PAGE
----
In today's post I will be speaking about the differences and benefits of debt settlement vs bankruptcy. They are both handy tools that the everyday person can use to get their financial situation back on track!
So I'm going to start with what debt settlement is, when it should be used, and why you should retain an attorney to help you with it if you were to choose to go this route.
In short debt settlement is just an attempt to negotiate on a debt that a company is saying that you owe. The debt can come from any source, (ie. light bill, water bill, student loan debt, car notes, gas bill, and even sometimes your credit cards and mortgage). Your goal with debt settlement is just to come to an agreement with the company to lower what you owe to a certain amount. Typically, the settlements are an agreed upon in one lump sum, and once its done its done. However, PLEASE BE CAREFUL. There should always be a signed agreement with these, and there are a ton of details you would need to work out on the front end of a potential debt settlement before it is ever presented to the company as a proposal. You will need to be prepared for the company to either reject you right out, or to haggle, and this is why it would be best to hire an attorney.
There are a lot of debt settlement agencies out there, and most are questionable at best. They charge large fees, and they neglect the finite details, which can often leave their customers holding the original bill, while still being on the hook for the entire amount of the original debt....plus additional fees. Hiring a lawyer to handle your negotiations can help you avoid a lot of pitfalls, and help you navigate your way to an agreement and an amount that could work best for you and the company. Furthermore, hiring a lawyer to help you with this can allow you to be strategic in how you handle your finances outside of the services provided. Often times where a lot of people get lost is that they go in for one service, have the service completed, but then are just left to their own dealings. Often times a simple followup call from a business minded attorney can inspire you to conduct your finances in a manner that will set you up for success years down the road.
Some people try to handle debt settlement themselves, and is it possible to do....yes! Is it wise to do, sometimes. If you owe very small amounts of debt, you could just be better off negotiating down a bill yourself with the company, but as I always say....there is typically a lot of red tape involved, and results are not always guaranteed. You could suffer the consequences of having a bill hit as unpaid on your credit report, while still having creditors call you, so tread lightly if you decide to go that route. It could work out well for you, but you could be stuck in worse shape than you were before.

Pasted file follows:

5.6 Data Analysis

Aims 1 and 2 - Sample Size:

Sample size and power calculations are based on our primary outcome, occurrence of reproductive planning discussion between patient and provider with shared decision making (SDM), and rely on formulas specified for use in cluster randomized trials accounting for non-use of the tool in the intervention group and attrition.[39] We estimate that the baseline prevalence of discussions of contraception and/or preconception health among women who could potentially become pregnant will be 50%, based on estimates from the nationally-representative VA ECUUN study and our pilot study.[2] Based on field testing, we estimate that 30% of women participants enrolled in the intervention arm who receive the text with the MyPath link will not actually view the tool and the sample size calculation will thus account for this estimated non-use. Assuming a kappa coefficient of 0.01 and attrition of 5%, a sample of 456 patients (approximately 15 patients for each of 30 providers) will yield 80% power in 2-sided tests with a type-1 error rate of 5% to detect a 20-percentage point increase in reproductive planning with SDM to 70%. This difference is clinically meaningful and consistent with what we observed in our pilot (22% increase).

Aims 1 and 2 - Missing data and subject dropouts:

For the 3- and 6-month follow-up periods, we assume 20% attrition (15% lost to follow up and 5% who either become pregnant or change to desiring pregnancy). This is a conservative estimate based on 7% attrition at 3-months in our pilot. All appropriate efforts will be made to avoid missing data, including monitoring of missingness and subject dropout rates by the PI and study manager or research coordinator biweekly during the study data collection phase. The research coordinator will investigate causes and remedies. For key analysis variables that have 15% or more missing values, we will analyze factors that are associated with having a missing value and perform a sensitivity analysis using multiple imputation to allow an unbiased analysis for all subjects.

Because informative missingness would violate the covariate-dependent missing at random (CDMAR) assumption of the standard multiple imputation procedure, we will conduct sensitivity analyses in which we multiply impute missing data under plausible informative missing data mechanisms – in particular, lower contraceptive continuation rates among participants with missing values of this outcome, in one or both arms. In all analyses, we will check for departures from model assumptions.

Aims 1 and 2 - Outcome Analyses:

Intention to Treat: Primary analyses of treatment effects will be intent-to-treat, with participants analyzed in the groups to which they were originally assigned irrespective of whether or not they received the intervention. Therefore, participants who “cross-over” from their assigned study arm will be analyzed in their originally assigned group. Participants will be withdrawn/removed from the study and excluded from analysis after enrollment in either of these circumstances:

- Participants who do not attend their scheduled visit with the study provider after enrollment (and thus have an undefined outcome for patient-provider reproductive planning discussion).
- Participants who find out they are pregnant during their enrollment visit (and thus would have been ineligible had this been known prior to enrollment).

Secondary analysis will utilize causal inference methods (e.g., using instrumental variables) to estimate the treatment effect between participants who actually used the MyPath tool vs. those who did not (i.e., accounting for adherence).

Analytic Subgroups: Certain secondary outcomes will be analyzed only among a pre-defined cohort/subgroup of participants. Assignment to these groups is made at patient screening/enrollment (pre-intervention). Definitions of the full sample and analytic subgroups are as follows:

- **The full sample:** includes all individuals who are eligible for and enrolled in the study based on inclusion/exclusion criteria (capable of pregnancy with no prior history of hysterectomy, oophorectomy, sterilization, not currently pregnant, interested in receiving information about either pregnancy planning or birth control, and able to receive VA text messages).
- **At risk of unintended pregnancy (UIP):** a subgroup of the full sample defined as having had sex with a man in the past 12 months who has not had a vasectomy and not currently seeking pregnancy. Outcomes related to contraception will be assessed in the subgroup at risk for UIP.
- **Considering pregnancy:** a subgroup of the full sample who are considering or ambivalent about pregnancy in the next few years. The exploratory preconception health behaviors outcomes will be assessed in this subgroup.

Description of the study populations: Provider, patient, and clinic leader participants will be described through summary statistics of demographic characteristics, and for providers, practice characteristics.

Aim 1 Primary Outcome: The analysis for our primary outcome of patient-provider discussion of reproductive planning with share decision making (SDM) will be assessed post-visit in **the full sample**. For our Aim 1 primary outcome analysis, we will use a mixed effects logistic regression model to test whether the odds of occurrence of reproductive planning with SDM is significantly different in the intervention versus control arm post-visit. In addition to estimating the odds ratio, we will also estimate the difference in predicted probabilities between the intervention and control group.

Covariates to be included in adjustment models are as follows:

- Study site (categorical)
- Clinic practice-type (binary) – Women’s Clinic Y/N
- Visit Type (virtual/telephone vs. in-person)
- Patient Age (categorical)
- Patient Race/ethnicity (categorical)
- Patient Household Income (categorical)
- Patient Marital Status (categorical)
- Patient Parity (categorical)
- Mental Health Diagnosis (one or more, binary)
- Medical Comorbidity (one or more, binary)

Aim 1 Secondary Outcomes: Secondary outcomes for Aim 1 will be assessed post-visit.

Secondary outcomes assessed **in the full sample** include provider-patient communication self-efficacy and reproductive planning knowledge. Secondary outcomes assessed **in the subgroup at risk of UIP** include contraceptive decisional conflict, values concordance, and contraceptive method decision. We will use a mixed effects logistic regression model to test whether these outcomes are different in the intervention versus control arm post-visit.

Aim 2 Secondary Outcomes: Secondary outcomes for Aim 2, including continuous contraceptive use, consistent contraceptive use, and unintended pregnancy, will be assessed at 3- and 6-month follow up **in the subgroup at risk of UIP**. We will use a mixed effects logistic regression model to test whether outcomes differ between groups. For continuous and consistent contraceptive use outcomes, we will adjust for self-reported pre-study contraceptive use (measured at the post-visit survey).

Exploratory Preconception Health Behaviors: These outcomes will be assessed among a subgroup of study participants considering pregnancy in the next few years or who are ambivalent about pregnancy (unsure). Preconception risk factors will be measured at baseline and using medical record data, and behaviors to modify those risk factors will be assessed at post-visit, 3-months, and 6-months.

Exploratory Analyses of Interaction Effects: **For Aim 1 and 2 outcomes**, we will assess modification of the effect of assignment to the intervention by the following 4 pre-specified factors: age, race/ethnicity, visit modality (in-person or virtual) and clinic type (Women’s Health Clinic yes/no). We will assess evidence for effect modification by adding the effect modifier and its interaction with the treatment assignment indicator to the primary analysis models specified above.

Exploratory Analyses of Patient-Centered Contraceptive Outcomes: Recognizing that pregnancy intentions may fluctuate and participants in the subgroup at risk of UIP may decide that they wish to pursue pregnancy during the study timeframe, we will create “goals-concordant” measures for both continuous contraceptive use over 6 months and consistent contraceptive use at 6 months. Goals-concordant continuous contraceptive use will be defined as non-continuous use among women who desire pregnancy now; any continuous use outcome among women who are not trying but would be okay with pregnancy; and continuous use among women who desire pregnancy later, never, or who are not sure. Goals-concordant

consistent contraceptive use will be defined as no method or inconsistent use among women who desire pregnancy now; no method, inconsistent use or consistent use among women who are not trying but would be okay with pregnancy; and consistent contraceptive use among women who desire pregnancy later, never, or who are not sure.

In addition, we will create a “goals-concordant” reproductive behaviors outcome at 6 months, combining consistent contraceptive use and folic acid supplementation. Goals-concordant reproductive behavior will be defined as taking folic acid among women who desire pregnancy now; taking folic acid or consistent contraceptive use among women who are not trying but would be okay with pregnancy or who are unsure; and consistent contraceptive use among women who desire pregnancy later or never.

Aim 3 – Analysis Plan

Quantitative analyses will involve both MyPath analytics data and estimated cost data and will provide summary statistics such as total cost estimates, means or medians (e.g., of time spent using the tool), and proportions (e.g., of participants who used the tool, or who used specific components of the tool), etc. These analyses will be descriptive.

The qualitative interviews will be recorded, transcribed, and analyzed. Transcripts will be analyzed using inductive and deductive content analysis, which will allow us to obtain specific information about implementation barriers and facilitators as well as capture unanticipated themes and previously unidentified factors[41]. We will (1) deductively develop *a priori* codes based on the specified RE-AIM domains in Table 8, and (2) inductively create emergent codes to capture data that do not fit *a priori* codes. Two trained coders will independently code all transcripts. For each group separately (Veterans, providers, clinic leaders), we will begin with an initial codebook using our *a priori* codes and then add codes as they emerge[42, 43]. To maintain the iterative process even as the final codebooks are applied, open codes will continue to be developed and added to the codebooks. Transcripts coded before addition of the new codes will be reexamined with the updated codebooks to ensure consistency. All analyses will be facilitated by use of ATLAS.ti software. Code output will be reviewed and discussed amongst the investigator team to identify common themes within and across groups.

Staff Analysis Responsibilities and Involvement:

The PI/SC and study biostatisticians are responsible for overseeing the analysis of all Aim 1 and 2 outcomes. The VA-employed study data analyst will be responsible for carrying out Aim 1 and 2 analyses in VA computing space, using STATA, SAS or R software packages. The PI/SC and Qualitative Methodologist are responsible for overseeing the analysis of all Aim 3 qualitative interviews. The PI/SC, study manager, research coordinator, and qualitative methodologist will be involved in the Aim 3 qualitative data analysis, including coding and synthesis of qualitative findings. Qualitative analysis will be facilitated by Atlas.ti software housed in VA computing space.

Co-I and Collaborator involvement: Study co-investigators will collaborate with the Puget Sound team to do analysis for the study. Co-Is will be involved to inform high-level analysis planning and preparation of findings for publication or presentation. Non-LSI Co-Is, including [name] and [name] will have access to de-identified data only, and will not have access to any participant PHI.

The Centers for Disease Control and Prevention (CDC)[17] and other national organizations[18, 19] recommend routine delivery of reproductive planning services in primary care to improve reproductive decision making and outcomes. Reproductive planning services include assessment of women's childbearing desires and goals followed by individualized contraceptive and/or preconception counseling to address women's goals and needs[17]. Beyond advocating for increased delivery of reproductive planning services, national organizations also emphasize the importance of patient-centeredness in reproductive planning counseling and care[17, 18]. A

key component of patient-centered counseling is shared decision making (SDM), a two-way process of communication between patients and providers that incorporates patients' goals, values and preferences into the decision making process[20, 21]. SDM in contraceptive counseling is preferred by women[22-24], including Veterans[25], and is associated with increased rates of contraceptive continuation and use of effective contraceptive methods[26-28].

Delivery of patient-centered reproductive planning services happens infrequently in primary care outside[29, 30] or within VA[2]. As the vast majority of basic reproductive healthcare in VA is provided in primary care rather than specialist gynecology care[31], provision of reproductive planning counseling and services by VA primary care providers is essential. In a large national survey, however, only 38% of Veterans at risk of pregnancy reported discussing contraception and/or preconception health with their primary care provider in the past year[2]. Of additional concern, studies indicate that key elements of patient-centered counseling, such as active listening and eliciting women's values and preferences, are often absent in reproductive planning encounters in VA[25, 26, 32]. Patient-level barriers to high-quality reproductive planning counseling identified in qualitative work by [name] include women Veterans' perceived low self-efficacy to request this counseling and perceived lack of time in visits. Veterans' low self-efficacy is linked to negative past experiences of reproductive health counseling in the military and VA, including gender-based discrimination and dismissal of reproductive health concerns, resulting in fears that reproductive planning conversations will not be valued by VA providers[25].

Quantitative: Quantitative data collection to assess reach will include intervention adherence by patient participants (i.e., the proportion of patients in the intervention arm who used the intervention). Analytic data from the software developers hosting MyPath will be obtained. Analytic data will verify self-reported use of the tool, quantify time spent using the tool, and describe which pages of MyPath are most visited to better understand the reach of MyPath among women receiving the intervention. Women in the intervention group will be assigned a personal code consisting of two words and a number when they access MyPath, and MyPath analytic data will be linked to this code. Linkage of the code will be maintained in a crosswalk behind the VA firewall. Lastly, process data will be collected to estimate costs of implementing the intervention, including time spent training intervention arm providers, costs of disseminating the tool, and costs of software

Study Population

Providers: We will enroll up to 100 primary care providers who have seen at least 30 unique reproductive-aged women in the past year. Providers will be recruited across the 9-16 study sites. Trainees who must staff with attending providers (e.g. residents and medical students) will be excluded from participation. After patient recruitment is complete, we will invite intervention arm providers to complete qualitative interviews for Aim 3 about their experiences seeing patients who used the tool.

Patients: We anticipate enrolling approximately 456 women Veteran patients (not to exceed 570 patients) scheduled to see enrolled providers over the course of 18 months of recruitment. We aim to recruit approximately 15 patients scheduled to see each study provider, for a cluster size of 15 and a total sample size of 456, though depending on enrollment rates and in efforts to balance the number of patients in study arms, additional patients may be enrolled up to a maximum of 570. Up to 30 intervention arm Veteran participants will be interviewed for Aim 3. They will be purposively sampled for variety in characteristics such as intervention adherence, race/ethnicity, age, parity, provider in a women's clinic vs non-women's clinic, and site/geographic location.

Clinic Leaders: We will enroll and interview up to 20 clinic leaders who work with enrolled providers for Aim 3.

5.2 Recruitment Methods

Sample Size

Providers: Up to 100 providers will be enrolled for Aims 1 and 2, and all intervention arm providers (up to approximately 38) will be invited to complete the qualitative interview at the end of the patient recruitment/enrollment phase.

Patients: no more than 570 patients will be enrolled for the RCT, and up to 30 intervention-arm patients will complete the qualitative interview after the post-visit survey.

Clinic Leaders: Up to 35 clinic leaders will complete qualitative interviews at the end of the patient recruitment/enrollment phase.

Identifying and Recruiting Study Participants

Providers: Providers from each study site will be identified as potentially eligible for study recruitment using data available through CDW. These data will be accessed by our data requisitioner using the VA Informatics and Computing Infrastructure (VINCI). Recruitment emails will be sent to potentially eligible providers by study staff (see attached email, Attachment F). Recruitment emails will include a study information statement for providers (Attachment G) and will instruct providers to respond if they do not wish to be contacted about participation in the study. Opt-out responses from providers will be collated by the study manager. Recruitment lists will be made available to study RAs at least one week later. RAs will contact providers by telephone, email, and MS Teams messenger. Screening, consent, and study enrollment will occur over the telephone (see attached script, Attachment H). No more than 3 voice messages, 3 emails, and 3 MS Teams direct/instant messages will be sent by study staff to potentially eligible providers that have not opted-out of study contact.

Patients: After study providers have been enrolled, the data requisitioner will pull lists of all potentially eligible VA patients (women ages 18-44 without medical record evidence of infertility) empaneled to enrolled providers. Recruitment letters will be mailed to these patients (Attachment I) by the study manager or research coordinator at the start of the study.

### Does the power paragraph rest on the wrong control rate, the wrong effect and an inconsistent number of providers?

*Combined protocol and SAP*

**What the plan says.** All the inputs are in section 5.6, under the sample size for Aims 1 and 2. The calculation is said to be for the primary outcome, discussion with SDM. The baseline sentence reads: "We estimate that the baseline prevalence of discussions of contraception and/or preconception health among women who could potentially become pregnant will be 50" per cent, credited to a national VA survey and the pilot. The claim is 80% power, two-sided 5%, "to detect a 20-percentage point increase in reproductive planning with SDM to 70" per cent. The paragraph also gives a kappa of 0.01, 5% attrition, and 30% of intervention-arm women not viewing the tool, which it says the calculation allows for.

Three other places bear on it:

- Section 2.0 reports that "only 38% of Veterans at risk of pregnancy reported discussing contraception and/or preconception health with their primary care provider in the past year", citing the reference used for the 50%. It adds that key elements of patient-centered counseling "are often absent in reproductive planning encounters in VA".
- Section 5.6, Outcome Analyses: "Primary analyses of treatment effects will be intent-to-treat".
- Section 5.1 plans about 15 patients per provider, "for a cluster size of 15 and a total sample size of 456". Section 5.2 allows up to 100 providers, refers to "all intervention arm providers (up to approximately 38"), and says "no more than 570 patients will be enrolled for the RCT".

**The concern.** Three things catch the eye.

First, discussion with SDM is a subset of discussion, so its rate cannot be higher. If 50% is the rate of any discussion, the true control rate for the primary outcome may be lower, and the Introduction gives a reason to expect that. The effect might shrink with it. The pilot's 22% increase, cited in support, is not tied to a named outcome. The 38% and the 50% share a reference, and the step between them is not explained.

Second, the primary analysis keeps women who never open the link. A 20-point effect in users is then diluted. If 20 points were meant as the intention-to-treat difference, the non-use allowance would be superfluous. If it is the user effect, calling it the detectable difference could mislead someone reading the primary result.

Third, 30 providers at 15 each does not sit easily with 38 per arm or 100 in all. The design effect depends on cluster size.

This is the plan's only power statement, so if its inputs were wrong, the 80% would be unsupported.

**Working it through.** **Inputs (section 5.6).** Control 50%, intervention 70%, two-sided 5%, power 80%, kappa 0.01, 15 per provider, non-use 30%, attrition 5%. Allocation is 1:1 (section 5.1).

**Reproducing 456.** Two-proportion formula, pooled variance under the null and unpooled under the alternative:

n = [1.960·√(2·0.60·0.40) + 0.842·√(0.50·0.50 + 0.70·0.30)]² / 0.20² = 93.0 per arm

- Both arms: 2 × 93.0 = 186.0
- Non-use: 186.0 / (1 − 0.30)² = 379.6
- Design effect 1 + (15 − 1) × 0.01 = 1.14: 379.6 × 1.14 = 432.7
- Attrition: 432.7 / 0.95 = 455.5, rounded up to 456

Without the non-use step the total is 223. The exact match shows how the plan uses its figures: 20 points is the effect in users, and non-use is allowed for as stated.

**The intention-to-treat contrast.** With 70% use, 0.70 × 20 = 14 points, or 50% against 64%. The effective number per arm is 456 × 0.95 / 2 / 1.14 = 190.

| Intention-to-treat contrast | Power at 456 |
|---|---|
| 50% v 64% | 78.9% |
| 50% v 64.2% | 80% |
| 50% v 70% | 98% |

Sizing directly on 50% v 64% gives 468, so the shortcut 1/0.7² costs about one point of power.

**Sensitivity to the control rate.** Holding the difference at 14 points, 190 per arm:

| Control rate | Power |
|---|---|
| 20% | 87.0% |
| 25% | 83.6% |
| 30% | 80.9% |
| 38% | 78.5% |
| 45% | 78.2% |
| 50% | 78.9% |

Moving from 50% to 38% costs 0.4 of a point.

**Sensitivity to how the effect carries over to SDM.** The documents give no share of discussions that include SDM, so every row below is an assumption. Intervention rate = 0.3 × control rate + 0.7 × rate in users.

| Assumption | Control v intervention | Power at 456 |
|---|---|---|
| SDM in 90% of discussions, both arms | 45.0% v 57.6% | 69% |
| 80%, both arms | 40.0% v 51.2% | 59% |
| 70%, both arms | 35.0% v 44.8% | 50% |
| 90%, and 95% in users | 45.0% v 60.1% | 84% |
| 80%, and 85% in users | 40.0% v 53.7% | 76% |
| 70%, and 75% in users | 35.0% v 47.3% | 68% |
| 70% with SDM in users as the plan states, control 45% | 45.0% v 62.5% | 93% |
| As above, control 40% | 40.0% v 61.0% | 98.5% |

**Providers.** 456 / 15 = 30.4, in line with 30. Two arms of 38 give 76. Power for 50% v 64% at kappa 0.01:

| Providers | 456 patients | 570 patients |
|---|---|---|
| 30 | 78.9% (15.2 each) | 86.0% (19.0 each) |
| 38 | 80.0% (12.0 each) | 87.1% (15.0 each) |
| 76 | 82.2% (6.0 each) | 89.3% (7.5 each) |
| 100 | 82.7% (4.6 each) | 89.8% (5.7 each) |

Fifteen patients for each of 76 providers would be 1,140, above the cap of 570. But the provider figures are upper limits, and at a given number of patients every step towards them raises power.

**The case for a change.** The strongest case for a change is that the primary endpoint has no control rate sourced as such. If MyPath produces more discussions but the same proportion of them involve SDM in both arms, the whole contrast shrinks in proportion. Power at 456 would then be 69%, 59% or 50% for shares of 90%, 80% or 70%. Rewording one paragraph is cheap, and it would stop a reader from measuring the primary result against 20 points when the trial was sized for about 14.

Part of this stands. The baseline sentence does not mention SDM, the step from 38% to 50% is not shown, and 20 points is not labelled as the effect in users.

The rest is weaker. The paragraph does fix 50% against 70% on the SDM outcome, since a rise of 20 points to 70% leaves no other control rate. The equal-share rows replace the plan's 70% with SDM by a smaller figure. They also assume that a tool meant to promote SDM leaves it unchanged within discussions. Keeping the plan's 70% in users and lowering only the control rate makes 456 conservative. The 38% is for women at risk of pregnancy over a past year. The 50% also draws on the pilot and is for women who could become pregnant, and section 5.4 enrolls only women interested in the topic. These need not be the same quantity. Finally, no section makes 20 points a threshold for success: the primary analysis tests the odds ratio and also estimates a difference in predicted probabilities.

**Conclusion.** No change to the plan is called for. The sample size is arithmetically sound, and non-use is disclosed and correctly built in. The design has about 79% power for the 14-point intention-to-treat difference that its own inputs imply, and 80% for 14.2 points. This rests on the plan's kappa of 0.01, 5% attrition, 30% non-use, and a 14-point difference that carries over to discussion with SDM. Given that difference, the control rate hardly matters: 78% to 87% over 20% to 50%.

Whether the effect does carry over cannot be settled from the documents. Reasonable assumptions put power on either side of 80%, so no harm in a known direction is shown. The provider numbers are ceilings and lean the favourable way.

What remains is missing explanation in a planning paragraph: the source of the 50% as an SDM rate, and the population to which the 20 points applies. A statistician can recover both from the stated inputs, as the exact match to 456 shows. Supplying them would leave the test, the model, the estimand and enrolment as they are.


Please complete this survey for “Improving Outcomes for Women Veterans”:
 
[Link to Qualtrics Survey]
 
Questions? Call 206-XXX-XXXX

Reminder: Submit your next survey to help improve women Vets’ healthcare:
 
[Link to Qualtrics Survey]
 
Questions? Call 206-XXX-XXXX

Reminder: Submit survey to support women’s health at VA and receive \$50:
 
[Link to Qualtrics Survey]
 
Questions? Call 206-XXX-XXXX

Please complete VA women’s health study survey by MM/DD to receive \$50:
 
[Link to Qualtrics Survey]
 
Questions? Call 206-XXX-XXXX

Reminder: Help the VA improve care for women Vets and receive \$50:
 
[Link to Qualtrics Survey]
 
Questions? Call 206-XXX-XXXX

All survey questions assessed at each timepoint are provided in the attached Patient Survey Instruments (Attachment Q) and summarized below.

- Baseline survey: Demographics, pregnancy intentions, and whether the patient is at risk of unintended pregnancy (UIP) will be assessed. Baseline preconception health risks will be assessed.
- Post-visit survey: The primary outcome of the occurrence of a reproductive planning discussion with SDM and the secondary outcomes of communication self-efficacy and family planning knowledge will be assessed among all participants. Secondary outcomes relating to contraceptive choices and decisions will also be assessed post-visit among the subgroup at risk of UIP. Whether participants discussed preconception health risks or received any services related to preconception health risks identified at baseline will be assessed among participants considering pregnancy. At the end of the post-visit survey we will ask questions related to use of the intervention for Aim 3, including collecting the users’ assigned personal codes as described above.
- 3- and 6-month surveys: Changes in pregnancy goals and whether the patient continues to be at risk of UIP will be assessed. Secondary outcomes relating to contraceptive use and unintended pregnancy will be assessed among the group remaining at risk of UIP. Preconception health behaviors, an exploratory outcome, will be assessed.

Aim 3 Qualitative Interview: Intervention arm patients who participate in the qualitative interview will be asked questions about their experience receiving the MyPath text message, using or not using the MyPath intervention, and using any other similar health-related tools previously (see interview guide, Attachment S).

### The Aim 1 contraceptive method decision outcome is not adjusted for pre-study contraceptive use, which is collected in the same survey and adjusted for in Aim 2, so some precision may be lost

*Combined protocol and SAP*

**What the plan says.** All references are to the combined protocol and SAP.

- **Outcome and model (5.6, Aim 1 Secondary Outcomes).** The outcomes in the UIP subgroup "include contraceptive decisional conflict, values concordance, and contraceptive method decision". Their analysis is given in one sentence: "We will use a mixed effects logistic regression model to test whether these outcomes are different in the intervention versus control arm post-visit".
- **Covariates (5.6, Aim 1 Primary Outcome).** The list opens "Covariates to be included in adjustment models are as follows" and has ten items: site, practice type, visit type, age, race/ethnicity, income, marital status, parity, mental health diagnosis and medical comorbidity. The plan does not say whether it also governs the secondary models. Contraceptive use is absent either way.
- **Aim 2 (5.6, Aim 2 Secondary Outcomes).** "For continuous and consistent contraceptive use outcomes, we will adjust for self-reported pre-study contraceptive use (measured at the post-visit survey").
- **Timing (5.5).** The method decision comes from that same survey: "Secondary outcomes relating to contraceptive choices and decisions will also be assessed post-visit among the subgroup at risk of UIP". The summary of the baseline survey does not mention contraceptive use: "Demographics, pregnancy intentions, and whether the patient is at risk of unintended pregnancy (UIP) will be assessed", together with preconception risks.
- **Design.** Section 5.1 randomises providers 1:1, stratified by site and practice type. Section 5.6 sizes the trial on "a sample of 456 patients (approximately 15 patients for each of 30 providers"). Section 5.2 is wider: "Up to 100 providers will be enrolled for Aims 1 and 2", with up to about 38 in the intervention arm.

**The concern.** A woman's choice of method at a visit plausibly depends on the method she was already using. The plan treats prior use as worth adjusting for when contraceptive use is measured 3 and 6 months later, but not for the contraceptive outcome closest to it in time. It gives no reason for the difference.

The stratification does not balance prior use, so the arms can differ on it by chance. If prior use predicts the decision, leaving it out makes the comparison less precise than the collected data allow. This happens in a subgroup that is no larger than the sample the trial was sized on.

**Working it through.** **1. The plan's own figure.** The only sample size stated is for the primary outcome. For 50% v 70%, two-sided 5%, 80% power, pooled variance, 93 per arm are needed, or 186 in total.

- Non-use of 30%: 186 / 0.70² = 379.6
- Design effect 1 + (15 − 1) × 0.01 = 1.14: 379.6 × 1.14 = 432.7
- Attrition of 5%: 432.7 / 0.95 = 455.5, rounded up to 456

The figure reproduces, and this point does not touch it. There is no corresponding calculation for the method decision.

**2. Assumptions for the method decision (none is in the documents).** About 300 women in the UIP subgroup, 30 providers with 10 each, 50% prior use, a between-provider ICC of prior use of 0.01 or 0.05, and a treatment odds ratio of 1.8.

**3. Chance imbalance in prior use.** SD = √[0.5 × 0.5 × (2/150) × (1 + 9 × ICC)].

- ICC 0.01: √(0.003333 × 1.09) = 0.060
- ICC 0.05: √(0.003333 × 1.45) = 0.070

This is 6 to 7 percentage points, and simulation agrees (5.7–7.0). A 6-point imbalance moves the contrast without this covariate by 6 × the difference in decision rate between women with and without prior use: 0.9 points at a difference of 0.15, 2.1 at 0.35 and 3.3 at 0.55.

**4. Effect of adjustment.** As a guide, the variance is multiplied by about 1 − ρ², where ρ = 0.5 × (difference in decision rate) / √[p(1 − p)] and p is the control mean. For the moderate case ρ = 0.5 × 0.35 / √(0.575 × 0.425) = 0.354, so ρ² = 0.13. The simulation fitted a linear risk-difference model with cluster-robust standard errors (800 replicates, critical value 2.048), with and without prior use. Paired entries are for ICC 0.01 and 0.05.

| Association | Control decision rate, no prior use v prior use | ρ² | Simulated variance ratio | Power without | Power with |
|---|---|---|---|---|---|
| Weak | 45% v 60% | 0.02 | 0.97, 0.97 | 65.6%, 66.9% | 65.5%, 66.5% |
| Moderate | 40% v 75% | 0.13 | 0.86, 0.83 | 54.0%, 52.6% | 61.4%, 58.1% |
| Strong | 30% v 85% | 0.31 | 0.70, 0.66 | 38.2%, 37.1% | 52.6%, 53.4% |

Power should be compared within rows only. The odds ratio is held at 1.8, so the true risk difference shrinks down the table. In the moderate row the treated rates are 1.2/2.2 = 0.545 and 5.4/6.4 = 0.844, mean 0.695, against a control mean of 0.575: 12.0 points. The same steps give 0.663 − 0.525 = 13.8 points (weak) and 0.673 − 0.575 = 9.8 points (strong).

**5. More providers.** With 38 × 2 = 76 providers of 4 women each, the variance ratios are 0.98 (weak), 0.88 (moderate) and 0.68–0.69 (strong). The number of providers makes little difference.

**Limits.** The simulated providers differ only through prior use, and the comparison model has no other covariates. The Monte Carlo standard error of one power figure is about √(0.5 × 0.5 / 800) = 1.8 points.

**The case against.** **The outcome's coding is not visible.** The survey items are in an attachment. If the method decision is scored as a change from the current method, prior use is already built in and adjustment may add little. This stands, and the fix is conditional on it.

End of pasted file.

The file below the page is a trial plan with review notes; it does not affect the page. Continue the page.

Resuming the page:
NOW...LETS MOVE ON TO BANKRUPTCY!!!!
The Almighty chapter 7! A (almost) complete wipe out of your debt. However, let's start with the bad new of chapter 7 before we get to the things i love about it.
Pitfalls of chapter 7
1) You can only do it once every 8+ years
2) If you want to keep a car or a house, you would still be 100% on the hook for paying that mortgage and your car note in accordance to the agreement you signed with the original finance company.
3) It is your responsibility to prove to the court that you are totally insolvent.
4) It does not eliminate your obligation to pay child support, your student loans, and in most instances you will still be responsible for paying irs debt in some circumstances.
Benefits of chapter 7
1) It can help you eliminate credit card debt, pay day loans, personal debt, gas bills, light bills, other utility bills, old bills for things you no longer own, and can be a way to even help you get out of some legal fees and business fees that you owe to a business.
2) It can show as evidence that paying your bills would be an undue hardship on you.
3) It can free up your cash flow to help you start building your credit anew.
I won't go into the pitfalls and benefits of chapter 13, as I have previously spoken about that in a previous post, but generally its great for those who own property they want to keep and have equity in property ect. But it comes with its own special set of pitfalls and benefits.
The major and most important feature between bankruptcy and debt settlement is the presence of recognition by the court. As an attorney, I have learned that if there isn't a court order in place, then there is an argument as to whether something really ever happened. There is always the risk that a creditor could come and say an agreement wasn't reached, or that something didn't happen if a court order was never entered. Bankruptcy is a legal proceeding, a judge is involved, and a court order/court records will be present as proof that your debts have been cleared or settled on. However, with debt settlements, typically businesses are just working with you and there is always the risk of the creditor coming back and biting you if you don't have the proof to validate what you have done (again, why i recommend an attorney when you try to do debt settlements....attorneys are known to be great record keepers)
I hope you guys learned a bit today! And if you have any questions about this, feel free to reach out. Arm yourself with information! What you don't know could literally cost you, and kill you!